Kato model train controllers
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Kato offers a range of model railway controllers, including a cab-style controller, all items plug together with Molex-style plugs and sockets. Overall the system is very much like the system used by Tomix, but there are some differences.
The latest Kato catalog lists 5 different train controllers:
# 22-010 is Kato's basic controller. It has a controlled 0-12V DC output @ 700mA and a fixed 17V AC output @ 100mA. It has a control knob for speed and a lever-type switch to switch the running direction of your train. It has an LED power indicator. Switches for points can be plugged in at the right-hand side of the controller, using some kind of stud button for both mechanical and electrical connection.
Kato basic controller with point control switches plugged in.
New basic controller
# 22-050 and # 22-052 Is Kato's cab-style controller. This is a very impressive (and expensive) piece of equipment, with seperate brake and accelarator controls, lots of adjustment controls, meters and even a recess for a pocket watch! Ref. 22-052 is a seperate transformer that provides power for the ECS-1 main unit. The controller can also be used with any other seperate 12V DC @ 3 Amps power supply.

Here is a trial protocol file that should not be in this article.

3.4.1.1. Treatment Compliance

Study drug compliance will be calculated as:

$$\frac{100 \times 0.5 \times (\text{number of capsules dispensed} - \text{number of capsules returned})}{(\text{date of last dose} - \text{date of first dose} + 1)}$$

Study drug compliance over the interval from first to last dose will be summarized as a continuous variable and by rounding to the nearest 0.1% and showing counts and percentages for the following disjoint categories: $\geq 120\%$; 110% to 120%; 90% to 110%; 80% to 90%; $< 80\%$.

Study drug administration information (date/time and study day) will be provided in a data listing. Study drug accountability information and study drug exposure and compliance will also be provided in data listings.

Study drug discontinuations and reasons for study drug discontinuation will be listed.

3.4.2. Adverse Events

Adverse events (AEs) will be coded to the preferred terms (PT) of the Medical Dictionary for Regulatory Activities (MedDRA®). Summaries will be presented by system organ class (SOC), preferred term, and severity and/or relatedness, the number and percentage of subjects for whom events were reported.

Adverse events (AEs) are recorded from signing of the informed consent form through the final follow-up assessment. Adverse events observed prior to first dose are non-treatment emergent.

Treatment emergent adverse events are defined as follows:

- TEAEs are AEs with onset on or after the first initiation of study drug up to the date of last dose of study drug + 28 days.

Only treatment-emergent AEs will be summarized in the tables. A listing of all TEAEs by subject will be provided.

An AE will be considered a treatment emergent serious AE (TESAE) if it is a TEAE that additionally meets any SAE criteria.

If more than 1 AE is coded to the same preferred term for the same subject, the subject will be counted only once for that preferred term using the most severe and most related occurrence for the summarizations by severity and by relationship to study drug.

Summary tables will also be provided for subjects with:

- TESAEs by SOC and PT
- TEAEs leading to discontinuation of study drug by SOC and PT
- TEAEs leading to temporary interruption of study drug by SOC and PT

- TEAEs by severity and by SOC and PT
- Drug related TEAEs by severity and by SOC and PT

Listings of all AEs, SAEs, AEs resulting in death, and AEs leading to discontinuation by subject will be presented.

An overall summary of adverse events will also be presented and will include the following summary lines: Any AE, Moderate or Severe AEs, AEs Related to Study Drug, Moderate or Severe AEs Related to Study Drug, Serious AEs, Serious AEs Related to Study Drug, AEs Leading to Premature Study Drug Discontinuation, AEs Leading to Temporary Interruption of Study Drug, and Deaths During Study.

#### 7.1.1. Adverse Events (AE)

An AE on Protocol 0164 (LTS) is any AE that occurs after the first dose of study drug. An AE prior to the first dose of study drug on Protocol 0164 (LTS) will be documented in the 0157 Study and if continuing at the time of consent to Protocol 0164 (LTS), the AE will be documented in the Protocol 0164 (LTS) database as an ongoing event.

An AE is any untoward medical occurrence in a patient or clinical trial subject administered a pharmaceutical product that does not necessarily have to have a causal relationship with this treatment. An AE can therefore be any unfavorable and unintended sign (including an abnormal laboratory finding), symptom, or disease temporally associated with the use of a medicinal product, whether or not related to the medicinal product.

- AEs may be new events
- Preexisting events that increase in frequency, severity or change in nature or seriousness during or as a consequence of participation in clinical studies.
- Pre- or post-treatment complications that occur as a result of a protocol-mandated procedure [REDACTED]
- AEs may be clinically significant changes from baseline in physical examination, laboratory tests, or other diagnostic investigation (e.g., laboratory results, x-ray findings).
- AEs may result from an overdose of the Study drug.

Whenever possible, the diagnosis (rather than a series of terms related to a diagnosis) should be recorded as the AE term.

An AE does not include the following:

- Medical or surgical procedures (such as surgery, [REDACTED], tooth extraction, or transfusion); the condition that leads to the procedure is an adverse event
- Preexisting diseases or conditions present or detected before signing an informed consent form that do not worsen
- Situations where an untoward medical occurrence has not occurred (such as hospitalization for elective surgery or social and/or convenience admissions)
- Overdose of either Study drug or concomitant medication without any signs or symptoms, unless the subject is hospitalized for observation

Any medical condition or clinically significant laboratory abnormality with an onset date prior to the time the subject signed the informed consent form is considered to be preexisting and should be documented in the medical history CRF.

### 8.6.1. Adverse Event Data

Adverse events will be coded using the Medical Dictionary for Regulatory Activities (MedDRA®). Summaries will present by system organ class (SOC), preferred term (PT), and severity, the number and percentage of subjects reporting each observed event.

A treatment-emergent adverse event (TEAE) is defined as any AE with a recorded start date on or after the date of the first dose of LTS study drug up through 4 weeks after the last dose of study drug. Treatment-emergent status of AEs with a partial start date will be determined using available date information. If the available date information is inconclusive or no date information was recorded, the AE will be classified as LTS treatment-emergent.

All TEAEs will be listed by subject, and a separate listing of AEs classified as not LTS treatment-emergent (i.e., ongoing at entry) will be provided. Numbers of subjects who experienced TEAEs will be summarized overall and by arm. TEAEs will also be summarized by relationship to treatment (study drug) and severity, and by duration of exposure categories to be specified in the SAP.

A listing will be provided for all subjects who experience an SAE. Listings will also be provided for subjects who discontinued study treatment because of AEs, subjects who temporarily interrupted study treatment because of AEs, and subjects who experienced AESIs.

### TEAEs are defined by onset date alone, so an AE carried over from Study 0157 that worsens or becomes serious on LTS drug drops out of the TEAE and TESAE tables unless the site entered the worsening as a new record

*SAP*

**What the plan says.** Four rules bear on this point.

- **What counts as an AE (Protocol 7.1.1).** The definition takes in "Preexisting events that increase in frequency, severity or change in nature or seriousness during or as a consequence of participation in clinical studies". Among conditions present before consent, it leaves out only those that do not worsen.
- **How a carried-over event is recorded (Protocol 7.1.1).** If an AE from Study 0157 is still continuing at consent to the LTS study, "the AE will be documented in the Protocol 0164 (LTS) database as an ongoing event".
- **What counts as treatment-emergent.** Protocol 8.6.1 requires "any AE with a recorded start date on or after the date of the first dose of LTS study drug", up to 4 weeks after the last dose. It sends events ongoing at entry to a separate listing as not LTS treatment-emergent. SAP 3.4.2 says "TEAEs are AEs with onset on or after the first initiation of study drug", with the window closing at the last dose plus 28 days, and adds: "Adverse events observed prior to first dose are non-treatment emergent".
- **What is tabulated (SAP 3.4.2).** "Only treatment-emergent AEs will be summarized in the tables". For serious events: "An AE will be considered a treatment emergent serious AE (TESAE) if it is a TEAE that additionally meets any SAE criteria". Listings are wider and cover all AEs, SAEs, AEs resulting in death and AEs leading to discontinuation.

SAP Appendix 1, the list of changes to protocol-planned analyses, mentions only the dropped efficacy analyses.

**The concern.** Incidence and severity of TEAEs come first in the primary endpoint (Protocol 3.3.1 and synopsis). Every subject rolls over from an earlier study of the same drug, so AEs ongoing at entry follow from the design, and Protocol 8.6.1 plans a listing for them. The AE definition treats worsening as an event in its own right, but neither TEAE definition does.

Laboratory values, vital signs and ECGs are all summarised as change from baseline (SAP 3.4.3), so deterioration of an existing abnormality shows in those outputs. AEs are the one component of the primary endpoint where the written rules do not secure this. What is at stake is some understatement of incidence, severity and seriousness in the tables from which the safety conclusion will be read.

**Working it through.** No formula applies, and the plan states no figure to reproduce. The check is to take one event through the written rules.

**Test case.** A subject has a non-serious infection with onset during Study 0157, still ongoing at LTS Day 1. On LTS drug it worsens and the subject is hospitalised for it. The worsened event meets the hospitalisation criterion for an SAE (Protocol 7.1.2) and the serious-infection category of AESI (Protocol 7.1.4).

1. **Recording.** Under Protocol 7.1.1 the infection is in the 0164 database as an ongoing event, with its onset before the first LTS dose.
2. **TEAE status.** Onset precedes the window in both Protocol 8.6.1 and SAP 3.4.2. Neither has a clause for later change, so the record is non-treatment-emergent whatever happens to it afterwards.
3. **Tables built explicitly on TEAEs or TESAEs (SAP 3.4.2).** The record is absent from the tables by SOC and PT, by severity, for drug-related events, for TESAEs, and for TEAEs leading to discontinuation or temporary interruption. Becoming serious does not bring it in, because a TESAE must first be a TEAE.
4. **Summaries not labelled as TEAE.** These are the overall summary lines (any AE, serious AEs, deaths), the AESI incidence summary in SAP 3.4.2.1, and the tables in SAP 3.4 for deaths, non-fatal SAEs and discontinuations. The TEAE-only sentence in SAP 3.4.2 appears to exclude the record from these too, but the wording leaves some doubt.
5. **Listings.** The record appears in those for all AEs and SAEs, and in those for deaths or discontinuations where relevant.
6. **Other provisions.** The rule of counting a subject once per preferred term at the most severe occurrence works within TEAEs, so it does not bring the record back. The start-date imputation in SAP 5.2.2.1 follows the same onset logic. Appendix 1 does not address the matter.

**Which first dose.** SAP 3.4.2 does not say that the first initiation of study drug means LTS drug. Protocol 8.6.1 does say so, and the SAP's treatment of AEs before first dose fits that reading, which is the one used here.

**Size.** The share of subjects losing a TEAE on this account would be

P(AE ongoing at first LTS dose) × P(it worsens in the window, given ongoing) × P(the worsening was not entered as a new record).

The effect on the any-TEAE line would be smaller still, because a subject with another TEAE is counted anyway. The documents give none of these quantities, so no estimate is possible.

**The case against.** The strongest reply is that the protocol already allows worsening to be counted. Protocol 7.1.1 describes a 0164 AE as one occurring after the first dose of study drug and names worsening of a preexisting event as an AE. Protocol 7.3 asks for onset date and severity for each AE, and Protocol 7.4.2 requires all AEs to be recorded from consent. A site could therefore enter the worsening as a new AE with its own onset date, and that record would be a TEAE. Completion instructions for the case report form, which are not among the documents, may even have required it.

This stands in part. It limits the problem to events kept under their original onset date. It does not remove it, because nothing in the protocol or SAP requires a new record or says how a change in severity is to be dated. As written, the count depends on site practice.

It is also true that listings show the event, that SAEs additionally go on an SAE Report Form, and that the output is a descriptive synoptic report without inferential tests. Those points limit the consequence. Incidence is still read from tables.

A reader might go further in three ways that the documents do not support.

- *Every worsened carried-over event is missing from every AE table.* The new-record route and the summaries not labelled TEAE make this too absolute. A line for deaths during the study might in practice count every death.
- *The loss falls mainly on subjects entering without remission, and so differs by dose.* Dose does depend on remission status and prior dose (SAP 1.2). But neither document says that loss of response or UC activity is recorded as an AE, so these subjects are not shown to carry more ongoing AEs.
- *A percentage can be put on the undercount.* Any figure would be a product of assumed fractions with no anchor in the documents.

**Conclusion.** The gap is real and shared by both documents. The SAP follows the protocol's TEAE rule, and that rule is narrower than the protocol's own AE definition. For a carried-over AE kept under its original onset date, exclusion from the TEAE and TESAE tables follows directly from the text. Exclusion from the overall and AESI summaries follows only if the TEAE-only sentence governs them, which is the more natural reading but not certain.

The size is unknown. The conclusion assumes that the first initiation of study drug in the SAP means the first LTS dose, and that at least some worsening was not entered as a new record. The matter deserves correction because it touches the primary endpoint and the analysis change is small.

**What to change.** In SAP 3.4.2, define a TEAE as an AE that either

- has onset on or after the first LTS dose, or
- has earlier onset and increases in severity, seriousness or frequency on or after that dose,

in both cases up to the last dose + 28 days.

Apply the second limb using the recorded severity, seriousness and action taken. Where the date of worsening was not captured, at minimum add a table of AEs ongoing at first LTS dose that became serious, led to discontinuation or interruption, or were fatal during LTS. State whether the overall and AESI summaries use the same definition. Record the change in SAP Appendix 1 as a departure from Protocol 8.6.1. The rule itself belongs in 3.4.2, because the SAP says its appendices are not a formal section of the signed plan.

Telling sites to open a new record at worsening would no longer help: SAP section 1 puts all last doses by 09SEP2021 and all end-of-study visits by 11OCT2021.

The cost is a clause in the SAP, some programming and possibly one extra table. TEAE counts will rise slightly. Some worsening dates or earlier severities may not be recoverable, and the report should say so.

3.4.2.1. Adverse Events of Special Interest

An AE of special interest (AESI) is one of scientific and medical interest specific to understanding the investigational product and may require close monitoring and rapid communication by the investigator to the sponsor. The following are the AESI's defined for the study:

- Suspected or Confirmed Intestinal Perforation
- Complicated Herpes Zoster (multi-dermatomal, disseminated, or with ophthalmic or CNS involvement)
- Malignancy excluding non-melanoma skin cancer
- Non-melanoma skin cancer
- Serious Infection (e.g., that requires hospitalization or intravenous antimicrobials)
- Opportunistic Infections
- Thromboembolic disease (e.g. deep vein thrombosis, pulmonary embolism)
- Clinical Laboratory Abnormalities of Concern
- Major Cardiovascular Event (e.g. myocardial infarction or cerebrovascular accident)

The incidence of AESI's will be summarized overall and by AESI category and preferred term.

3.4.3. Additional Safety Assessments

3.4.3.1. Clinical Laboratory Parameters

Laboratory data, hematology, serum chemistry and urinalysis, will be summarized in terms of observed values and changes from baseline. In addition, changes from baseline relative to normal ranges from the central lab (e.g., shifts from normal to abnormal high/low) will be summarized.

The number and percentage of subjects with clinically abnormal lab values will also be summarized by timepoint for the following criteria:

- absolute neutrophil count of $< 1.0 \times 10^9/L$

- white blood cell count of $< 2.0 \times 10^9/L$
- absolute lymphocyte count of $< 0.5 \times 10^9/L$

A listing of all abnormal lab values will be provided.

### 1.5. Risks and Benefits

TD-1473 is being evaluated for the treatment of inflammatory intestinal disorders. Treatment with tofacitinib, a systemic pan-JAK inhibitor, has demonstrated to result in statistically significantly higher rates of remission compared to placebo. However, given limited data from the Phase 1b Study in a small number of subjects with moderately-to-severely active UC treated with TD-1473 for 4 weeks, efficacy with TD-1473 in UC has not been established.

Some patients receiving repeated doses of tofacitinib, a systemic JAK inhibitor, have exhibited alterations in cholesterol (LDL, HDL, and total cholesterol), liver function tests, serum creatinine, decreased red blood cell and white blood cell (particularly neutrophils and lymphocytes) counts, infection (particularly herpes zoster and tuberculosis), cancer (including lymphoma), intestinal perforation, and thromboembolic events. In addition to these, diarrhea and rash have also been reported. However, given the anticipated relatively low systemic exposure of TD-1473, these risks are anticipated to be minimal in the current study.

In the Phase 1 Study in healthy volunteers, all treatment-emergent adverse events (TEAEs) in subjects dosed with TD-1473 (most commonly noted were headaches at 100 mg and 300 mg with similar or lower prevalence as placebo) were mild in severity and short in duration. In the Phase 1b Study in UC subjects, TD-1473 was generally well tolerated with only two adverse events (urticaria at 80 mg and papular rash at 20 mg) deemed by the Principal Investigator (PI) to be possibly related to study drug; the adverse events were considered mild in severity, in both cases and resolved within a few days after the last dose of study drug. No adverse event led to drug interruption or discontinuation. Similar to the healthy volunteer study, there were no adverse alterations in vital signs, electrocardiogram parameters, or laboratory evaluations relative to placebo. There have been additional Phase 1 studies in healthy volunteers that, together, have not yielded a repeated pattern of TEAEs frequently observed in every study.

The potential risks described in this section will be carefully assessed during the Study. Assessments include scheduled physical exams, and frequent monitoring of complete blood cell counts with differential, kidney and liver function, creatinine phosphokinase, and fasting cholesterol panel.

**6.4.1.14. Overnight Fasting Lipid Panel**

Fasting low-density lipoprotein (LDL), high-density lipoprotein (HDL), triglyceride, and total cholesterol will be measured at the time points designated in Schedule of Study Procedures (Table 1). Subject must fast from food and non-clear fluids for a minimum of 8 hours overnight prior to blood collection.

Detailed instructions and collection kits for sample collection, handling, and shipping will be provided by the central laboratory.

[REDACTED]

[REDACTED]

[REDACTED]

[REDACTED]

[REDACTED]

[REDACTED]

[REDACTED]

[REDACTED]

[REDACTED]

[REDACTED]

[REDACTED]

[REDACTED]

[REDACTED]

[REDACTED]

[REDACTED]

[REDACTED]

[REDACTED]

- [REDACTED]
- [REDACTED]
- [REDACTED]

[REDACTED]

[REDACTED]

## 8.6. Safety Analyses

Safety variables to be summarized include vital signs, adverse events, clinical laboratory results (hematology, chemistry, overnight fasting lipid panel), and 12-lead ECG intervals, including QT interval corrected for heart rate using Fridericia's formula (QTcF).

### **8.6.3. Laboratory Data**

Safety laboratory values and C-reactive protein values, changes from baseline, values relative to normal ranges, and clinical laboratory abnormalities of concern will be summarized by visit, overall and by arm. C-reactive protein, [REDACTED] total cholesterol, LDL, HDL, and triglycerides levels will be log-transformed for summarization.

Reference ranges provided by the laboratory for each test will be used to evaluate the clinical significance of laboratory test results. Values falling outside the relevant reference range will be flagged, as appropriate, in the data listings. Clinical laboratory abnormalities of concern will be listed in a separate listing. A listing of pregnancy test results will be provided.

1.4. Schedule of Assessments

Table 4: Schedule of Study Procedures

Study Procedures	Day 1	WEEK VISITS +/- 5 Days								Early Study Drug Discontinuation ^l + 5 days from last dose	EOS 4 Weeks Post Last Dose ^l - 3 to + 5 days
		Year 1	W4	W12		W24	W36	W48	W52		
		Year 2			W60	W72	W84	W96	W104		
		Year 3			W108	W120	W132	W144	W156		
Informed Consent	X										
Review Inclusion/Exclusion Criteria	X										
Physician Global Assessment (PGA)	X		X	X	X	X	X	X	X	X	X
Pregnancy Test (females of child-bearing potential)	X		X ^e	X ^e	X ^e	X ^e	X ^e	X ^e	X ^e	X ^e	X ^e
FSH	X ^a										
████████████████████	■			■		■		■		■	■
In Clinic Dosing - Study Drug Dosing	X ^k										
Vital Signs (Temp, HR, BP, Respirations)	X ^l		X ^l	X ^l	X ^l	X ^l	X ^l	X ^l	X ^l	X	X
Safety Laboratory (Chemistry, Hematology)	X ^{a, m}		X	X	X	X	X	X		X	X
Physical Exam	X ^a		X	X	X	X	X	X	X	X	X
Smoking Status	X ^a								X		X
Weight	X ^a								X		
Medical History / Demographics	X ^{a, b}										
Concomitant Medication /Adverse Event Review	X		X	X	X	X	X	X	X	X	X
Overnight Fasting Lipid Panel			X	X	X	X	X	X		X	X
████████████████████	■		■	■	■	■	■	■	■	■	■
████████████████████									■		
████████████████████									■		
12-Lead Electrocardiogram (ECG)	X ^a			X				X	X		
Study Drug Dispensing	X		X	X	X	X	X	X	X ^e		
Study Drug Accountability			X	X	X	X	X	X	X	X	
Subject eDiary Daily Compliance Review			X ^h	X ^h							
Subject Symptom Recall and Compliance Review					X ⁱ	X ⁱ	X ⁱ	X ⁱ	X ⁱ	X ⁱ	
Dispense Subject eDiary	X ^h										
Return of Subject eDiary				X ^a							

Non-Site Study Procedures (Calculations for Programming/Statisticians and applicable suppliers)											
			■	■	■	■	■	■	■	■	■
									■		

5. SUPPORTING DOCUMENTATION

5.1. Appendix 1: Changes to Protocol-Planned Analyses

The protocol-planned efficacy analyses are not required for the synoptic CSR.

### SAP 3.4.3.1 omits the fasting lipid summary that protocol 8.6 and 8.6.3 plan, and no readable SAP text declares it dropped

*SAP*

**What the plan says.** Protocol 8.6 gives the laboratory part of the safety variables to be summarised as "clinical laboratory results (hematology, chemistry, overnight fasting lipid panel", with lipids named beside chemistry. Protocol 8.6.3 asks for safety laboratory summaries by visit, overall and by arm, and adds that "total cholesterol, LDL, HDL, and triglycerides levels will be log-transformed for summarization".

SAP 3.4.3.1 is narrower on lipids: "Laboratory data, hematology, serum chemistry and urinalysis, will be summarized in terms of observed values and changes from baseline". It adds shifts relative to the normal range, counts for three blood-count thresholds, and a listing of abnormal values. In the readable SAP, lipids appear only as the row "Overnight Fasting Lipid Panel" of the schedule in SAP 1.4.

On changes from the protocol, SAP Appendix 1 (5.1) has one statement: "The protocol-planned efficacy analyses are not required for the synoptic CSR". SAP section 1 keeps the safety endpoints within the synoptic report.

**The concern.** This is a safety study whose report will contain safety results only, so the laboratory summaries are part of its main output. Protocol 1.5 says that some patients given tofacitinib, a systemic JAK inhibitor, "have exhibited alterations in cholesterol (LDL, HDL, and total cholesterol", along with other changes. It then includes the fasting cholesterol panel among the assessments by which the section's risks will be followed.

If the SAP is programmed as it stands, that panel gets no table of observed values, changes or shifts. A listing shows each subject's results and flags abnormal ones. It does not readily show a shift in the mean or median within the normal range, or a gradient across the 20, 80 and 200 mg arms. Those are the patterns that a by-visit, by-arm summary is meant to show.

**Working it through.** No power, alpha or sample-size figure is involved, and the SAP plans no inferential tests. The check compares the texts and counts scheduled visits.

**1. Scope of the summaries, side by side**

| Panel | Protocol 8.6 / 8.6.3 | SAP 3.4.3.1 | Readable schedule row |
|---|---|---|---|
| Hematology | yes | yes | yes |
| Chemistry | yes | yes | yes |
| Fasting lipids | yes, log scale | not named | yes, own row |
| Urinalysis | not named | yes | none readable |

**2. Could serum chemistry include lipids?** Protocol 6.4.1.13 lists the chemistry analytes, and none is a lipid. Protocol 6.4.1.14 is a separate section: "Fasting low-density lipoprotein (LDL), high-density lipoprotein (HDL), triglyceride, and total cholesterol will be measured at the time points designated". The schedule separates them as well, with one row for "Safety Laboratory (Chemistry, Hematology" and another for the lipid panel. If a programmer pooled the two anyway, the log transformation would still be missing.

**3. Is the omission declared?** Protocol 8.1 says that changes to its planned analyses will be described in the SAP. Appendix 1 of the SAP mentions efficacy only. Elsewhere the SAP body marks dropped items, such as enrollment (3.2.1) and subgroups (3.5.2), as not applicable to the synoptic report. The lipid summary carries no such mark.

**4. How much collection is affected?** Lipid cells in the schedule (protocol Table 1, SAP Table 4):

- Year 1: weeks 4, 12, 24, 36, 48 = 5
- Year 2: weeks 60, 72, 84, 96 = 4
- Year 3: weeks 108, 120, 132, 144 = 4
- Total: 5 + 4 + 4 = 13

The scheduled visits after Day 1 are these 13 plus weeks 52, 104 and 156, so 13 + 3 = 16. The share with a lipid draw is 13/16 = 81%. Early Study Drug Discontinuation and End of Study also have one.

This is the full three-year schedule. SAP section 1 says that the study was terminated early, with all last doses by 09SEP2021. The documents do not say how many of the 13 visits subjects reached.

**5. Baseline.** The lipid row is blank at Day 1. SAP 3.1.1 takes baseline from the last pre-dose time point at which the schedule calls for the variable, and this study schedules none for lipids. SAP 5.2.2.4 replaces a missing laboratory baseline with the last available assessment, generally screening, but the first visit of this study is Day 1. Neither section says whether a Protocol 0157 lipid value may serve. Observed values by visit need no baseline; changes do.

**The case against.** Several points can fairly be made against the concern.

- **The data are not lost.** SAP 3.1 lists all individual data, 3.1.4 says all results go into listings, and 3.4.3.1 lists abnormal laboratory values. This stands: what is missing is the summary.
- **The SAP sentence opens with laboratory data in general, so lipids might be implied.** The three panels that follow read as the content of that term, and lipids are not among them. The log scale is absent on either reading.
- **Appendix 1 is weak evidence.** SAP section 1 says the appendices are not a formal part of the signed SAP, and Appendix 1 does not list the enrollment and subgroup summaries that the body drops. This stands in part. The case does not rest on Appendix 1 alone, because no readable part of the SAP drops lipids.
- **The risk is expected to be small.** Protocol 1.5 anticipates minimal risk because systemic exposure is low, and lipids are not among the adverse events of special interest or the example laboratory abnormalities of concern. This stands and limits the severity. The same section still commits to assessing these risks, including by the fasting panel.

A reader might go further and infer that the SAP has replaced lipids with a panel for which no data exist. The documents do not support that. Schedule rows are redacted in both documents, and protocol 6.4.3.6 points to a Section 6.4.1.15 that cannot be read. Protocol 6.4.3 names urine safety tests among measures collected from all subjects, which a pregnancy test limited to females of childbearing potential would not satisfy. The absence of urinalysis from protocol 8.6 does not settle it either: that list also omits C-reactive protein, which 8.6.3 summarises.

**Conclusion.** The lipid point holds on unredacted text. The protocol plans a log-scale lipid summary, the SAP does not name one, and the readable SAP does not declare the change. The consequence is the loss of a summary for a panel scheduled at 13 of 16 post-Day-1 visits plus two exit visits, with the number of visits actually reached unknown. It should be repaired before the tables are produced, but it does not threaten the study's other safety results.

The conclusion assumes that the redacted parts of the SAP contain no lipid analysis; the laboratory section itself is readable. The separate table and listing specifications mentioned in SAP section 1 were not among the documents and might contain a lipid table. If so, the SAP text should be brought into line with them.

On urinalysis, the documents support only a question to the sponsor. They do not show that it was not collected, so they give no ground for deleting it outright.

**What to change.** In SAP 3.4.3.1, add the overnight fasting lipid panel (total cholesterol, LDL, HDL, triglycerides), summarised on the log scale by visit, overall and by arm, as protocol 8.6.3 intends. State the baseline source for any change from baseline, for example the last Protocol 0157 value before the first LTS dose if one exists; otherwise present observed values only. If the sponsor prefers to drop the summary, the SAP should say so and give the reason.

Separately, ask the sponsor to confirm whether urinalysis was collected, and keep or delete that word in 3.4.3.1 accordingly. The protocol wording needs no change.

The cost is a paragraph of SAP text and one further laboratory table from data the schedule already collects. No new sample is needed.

Kato ECS-1 cab-style controller
# 22-060 (controller) and # 22-080 (power supply) are Kato's intermediate controller, part of a modular system. Finished in a nice greyish green these controllers look very stylish and well made. These items are part of a system, where Kato has announced more controllers, a high-frequency lighting system was available, but withdrawn later. More on this system below.
Kato's points are of the 'EPL' type, which means that they use a single solenoid to throw the turnout. The direction of the current through the solenoid determines the direction that the blades will move. The point motors should be energised momentarily, to prevent them to burn out. To control thier turnouts, Kato has a switch in their range, ref. #20-500. This switch has the stud buttons which enable the switch to be plugged-in directly into a Kato train controller. A seperate adapter is available for those who have a differrent source of accessory power. The point control switch has a Molex-style connector in which the plug on the point motor lead plugs in, this is a very easy to understand method of wiring, very similar to the system used by Tomix, but the Kato wiring is of a heavier gauge with better connectors.
Kato point control switch and how to wire Kato turnouts (just plug in)
Kato modular controller system